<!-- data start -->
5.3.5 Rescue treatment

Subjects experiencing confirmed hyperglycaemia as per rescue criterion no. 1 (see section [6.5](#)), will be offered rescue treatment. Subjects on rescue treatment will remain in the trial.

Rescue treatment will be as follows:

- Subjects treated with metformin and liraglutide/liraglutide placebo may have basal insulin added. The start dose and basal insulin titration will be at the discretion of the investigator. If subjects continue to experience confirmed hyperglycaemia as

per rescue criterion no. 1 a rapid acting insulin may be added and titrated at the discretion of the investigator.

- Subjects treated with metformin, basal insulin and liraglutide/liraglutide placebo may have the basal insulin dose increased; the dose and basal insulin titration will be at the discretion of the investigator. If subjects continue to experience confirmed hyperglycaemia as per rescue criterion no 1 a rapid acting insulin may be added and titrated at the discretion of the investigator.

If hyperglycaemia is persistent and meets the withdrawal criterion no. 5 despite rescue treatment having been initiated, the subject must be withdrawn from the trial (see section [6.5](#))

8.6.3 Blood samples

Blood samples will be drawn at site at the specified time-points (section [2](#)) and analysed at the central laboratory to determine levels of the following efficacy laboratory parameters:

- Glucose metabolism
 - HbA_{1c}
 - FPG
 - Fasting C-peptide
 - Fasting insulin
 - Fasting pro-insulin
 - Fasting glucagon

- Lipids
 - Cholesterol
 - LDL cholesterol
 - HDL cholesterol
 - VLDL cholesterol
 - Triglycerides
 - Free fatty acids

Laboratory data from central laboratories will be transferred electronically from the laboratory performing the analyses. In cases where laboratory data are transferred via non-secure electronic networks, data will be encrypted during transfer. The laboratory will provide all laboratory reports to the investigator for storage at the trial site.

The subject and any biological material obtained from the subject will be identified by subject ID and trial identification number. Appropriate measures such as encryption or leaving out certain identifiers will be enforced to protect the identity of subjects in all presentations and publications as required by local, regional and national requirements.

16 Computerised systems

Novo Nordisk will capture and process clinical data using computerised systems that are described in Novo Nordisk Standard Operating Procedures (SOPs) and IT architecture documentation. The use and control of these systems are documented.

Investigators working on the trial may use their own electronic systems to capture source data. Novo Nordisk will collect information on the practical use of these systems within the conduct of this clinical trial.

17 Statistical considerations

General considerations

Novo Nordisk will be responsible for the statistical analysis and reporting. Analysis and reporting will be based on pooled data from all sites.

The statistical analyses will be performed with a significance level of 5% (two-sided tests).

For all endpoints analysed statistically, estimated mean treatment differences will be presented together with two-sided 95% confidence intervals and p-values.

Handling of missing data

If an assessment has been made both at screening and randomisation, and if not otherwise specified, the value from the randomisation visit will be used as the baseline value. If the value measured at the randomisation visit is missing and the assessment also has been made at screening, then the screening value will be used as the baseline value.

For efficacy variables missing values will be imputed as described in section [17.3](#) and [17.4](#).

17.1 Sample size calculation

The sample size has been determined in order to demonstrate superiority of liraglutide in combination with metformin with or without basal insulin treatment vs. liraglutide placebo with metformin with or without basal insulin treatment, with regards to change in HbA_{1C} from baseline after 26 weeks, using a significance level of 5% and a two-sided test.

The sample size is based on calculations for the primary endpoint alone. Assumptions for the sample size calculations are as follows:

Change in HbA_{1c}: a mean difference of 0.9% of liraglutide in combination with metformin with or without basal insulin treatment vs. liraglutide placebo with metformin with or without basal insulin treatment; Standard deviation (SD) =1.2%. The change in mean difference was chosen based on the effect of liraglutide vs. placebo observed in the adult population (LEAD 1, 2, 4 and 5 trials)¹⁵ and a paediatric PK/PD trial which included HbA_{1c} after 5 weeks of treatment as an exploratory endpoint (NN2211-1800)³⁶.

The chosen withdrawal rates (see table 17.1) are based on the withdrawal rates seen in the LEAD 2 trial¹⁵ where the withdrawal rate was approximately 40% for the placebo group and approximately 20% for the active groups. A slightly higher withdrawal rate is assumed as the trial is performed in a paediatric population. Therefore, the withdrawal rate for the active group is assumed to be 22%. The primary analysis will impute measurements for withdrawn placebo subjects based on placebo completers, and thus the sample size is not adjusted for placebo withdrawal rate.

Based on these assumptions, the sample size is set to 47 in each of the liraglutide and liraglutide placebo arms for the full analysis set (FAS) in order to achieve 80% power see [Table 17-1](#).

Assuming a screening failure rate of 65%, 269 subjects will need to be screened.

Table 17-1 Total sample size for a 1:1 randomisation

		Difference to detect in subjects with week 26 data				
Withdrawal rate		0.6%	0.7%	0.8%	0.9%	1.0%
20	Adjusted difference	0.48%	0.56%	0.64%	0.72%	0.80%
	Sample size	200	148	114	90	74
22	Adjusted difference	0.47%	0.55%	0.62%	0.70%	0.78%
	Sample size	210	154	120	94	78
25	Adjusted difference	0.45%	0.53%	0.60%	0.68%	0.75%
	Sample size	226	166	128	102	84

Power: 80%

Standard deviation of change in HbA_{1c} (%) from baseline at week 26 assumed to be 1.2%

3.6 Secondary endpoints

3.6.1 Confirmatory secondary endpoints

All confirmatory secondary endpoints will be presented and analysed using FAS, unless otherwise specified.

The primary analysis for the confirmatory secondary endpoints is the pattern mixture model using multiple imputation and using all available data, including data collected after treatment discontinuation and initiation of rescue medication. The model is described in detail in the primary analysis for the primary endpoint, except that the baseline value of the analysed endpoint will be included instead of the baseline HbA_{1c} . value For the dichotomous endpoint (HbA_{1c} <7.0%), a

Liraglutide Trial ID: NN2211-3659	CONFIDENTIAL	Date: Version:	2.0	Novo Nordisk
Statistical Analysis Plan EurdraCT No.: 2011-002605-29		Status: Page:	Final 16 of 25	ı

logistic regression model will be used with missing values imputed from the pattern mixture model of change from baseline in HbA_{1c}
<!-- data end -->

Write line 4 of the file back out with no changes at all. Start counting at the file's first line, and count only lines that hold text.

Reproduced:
- Subjects treated with metformin and liraglutide/liraglutide placebo may have basal insulin added. The start dose and basal insulin titration will be at the discretion of the investigator. If subjects continue to experience confirmed hyperglycaemia as